Feel Better With Bird SongsIf you think that listening to birds makes you feel better, it is not just your imagination. A recent scientific study published in the journal Proceedings of the Royal Society B showed that bird song actually has a positive effect on people’s moods. In the paper, researchers artificially enhanced the amount of birdsong audible on a mountain trail, then surveyed hikers they subjected to the extra singing. Their results showed a strong correlation between the level of birdsong and the hikers’ sense of well-being. One of the most amazing findings of the study was that improved moods occurred after only 7 to 10 minutes of hearing bird songs from speakers hidden along the trail. This result suggests that the sound is a trigger in the human brain that turns on feelings of happiness in a short amount of time. In an interview, one of the researchers asked, “What happens after an hour?” Here is our answer to this question: go outside and find out!
Walk and Talk With BirdsWalking through natural areas is a great way to enjoy the added benefits of exercise and fresh air in addition to the psychological boost that bird performances provide. Of course, you don’t even have to leave home to hear birds vocalizing. Installing bird feeders, nesting boxes, or birdbaths will attract feathered singers to your yard to perform their daily dawn chorus just for you and your family. In the same way being able to understand words and phrases in a foreign language adds to the enjoyment of travel, recognizing common bird species by their songs enhances your appreciation. One way to learn is to associate the cadence of bird songs with mnemonics; for example, you can think “drink your tea” to remember the song of the eastern towhee. An easier way to match the song with its singer is through an app on your phone that automatically identifies birds by sound.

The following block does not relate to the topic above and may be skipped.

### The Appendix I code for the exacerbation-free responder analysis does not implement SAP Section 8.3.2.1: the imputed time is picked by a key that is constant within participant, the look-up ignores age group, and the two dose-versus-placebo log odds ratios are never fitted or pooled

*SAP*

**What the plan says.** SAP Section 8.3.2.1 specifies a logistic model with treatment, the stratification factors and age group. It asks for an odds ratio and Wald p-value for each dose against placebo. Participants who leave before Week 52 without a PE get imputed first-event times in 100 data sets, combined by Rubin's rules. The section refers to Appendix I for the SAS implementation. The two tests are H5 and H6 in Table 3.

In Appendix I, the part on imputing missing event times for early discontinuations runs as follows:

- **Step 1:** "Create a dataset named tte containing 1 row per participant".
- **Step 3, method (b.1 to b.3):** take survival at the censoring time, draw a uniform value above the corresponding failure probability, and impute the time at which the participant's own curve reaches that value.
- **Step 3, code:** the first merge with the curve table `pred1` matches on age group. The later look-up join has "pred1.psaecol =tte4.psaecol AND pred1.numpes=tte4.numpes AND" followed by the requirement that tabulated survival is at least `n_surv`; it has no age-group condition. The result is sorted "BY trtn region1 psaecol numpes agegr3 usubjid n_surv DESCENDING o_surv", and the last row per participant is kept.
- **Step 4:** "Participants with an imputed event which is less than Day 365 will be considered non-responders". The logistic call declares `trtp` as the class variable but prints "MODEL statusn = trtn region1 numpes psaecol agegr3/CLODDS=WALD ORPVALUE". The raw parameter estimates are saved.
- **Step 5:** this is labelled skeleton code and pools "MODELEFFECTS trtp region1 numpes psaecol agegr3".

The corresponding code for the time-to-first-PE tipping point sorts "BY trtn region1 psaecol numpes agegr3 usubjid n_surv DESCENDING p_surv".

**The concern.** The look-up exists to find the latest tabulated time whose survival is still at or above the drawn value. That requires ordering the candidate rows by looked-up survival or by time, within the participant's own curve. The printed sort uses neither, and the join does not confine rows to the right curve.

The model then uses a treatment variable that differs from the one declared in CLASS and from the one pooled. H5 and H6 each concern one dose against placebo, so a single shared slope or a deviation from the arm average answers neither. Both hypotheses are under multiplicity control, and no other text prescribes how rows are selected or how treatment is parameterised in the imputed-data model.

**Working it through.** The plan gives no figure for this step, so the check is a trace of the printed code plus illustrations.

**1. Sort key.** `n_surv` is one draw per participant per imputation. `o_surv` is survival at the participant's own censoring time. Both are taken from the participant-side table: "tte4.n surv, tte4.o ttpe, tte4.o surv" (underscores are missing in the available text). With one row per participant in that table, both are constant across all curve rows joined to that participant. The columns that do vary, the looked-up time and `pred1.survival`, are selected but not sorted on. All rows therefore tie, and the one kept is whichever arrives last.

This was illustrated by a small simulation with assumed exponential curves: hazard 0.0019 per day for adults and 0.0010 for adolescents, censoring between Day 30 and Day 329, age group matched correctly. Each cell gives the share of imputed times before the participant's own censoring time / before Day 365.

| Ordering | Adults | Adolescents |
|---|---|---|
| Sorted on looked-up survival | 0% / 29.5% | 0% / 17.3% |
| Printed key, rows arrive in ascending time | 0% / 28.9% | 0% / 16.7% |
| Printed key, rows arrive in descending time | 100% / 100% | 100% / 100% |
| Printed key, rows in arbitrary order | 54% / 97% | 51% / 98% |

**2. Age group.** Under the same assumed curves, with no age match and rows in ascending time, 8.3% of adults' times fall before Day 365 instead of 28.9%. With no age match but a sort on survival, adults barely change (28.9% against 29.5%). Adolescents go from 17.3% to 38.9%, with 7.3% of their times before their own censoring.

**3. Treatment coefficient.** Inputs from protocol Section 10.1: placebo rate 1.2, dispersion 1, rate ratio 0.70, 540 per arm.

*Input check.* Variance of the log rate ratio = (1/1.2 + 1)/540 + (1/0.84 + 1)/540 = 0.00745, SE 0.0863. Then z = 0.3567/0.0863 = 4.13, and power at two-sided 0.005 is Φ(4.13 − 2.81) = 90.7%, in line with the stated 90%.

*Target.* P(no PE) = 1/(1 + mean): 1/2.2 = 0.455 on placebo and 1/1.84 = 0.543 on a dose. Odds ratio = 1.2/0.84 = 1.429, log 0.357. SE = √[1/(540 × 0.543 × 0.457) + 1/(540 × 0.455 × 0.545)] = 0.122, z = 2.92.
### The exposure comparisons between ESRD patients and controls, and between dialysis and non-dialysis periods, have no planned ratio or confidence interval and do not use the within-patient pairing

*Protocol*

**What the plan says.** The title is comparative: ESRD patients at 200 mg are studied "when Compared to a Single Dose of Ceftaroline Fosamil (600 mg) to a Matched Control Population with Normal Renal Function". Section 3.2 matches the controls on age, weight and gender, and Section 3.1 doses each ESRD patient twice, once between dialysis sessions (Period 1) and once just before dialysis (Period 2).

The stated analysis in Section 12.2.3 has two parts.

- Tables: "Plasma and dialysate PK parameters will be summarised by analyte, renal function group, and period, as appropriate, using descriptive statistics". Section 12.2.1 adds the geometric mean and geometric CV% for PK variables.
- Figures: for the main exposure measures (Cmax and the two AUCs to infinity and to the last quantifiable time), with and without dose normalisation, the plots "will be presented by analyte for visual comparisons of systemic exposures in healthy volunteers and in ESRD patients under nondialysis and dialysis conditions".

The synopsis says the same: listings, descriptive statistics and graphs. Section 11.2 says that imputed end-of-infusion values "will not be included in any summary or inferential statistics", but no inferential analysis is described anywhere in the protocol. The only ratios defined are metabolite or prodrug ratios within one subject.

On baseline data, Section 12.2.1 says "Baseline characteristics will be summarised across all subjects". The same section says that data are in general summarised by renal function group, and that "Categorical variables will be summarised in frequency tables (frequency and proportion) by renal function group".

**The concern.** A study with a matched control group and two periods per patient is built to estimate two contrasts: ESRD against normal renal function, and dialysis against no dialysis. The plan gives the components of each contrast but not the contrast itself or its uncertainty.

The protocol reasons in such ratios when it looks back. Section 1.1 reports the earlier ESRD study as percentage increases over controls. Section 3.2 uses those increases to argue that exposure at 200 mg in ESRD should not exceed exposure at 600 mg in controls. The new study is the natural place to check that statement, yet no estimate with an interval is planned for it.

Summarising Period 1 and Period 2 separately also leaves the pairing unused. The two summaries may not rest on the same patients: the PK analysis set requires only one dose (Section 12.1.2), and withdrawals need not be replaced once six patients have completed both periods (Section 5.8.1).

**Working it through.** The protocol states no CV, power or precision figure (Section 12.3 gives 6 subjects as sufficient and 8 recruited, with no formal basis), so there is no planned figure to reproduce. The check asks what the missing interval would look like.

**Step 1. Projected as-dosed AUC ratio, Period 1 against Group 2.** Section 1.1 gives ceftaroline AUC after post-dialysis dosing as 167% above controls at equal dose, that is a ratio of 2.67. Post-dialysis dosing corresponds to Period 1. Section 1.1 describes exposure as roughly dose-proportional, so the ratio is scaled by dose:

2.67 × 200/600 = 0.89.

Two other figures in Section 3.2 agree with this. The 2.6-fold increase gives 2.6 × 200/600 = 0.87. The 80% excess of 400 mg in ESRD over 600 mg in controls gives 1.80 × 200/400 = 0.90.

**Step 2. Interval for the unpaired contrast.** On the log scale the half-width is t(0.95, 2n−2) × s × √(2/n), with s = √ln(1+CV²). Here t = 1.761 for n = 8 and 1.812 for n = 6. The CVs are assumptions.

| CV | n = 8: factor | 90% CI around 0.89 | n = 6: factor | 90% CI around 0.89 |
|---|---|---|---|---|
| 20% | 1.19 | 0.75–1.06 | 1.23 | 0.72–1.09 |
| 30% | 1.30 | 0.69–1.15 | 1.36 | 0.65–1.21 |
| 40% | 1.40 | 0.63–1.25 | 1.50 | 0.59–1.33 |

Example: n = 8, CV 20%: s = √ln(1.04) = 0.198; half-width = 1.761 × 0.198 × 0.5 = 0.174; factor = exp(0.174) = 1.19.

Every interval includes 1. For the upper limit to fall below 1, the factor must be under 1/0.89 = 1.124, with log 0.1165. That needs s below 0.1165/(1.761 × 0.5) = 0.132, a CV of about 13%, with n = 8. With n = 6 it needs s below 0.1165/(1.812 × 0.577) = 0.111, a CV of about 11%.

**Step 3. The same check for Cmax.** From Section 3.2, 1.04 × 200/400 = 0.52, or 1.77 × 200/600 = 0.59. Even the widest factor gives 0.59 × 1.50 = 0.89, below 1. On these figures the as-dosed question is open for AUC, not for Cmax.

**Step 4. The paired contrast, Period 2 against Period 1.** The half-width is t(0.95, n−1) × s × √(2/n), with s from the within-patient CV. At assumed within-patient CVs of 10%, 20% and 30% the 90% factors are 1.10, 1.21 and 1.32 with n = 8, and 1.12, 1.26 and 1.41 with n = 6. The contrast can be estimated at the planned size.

Keep Birds Singing OutdoorsBird songs are beautiful, but they are best heard outdoors and not inside your home. To keep birds outside this spring, follow these suggestions:
- Keep the garage door closed to prevent wrens from building nests inside.
- Cap your chimney to keep chimney swifts from entering.
- Keep screens on windows and stick decals to sliding glass doors to keep birds from running into them.
- Mount an artificial owl to frighten birds away from areas you don’t want them.